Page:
A Raven and a Writing Desk

Posted On December 1, 2009

Filed under Samuel M.

Comments Dropped 13 responses

In chapter eight, “A Mad Tea-Party”, Alice attends tea-time with Dormouse (who is asleep), Mad Hatter, and March Hare. She walks to the table and sits down next to March Hare even though the animals were yelling “No room! No room!”. The group then began to converse. Randomly, Mad Hatter asks Alice, “Why is a raven like a writing-desk?”. After this, Alice, Hare, and Hatter then begin to talk about random things. A little while later, Hatter asks “Have you guessed the riddle yet?” Alice didn’t know the answer so she asked Hatter for the answer. Hatter simply replied with “I haven’t the slightest idea.”

This one riddle, “Why is a raven like a writing-desk,” has been analyzed. Scholars throughout the years have tried to find the meaning – the answer to this seemingly un-answerable riddle. Carroll himself was pestered so much he released an official statement in the preface of his next Alice book that was supposed to answer the riddle. The preface said, “Because it can produce a few notes, tho they are very flat; and it is never put with the wrong end it front”. Even after the creator of the riddle gave an “answer” scholars still questioned it. Denis Crutch even said that in the original preface Carroll had written, ‘never’ was supposed to be spelled ‘nevar’ (raven backwards). Even after this, scholars still tried to find, or make, their own answers.

This brings me to the question:

“Have scholars over-analyzed the Mad Hatter’s Quote?”

After all, Carroll did write the story for children. Maybe the Hatter’s quote was just an excuse to get the real Alice to laugh. Or maybe the quote was just put in the story to provide comic relief and release tension. I believe that scholars have over analyzed the riddle. But this isn’t just about me. Tell me what YOU think in the comments below.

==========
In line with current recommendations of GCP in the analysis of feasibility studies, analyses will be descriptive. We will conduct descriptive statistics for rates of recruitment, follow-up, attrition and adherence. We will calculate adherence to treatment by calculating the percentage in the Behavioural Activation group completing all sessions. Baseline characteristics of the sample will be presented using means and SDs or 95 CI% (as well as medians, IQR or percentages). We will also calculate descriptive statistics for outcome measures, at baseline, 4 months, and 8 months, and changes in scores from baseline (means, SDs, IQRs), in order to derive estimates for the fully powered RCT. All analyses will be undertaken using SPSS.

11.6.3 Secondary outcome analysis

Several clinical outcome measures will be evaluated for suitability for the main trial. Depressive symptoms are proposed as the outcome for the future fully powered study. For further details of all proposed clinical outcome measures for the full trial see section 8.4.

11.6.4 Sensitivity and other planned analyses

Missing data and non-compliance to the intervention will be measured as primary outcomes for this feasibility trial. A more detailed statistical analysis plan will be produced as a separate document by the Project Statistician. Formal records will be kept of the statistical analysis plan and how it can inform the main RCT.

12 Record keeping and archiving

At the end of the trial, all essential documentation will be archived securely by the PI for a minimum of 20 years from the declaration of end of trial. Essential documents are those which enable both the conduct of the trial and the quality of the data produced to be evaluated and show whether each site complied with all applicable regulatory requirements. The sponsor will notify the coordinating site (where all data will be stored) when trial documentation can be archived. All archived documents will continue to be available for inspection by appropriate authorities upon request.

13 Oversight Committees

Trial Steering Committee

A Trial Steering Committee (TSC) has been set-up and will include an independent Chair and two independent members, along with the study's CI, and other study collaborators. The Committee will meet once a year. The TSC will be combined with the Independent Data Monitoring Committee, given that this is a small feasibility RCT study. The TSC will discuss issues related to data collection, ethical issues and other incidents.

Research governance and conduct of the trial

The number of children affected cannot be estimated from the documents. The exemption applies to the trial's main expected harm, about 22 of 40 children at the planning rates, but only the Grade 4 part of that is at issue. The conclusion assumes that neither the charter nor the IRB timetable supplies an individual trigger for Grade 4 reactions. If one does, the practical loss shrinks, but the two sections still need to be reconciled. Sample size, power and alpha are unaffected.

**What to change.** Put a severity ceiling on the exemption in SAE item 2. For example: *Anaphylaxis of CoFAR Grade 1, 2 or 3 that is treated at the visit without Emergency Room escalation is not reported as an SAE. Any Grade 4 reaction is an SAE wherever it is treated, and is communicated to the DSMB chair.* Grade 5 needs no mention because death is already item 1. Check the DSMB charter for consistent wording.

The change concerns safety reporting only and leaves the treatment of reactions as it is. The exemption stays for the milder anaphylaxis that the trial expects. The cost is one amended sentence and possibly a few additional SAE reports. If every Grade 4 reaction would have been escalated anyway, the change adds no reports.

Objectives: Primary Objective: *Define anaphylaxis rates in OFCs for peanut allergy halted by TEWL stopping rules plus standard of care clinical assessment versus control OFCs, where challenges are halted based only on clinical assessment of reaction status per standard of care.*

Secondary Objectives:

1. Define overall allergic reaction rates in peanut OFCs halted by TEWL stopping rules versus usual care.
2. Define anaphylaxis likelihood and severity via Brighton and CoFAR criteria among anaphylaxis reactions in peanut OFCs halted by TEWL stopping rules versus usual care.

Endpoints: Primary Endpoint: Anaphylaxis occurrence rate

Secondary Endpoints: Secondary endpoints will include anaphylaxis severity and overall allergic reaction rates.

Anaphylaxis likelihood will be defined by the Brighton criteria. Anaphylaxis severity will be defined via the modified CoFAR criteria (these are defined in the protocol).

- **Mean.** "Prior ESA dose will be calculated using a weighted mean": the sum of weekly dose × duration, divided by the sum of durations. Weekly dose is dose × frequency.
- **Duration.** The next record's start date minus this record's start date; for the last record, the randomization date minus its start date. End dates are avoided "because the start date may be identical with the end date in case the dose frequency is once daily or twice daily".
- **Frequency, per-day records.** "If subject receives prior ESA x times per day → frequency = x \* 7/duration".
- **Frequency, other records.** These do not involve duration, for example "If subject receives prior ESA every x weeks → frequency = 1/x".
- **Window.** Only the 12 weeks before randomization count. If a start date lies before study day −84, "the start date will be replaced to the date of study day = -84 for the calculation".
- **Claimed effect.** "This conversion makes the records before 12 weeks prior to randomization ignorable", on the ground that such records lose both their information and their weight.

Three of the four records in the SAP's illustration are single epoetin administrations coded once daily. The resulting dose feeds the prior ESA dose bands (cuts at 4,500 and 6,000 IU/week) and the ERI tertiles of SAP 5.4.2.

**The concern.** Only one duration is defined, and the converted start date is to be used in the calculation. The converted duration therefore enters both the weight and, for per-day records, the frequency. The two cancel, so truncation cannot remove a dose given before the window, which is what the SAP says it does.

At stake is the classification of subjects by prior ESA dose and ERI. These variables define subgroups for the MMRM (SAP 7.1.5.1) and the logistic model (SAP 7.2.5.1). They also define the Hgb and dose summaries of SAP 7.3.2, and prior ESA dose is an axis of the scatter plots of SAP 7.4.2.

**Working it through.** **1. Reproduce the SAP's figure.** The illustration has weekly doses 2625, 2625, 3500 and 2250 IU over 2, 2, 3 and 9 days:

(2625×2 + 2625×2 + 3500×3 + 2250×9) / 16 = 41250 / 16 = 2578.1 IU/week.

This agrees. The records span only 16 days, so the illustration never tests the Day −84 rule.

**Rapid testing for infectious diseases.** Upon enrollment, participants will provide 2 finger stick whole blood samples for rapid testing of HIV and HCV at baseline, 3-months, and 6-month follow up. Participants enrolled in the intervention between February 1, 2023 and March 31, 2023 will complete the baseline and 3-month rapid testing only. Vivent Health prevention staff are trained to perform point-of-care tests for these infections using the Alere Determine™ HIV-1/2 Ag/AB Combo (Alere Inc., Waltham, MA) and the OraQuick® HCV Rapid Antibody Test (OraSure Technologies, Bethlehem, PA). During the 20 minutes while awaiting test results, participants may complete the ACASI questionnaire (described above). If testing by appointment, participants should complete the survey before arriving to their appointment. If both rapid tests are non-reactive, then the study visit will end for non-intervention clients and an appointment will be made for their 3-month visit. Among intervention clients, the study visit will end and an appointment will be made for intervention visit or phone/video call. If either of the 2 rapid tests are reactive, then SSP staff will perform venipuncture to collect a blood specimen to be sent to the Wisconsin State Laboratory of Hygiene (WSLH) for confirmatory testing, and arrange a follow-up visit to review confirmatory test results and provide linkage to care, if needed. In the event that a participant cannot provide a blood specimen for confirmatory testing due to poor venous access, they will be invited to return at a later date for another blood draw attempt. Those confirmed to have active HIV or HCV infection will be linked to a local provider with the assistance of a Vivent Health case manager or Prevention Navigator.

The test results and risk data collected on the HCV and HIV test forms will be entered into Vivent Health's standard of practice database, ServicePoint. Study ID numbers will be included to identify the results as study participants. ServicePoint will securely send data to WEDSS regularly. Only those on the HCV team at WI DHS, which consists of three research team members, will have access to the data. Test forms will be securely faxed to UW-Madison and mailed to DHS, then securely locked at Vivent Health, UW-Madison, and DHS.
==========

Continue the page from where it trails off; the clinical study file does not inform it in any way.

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13 Responses to “A Raven and a Writing Desk”

  1. David Bill

    this has ben a trend among a lot of posts i’ve seen written by your peers. symbolism is a beautiful thing as it is in the eye of the beholder. When you are able to enjoy a text on different levels depending upon your life experiences, I believe it makes your connection to the book even stronger.

  2. Ben Wilkoff

    I do not believe in over-analyzing. As long as you can back up your findings, there is nothing wrong with reframing the story in your own way. How else would you be able to make the story your own? I want to know what you think of the riddle, though. What is your interpretation?

    As for the case that it is only a “children’s story”, I think something is only for “children” if it is read by children. A story is a story. If it is read and enjoyed by adults, then isn’t it an adult story too?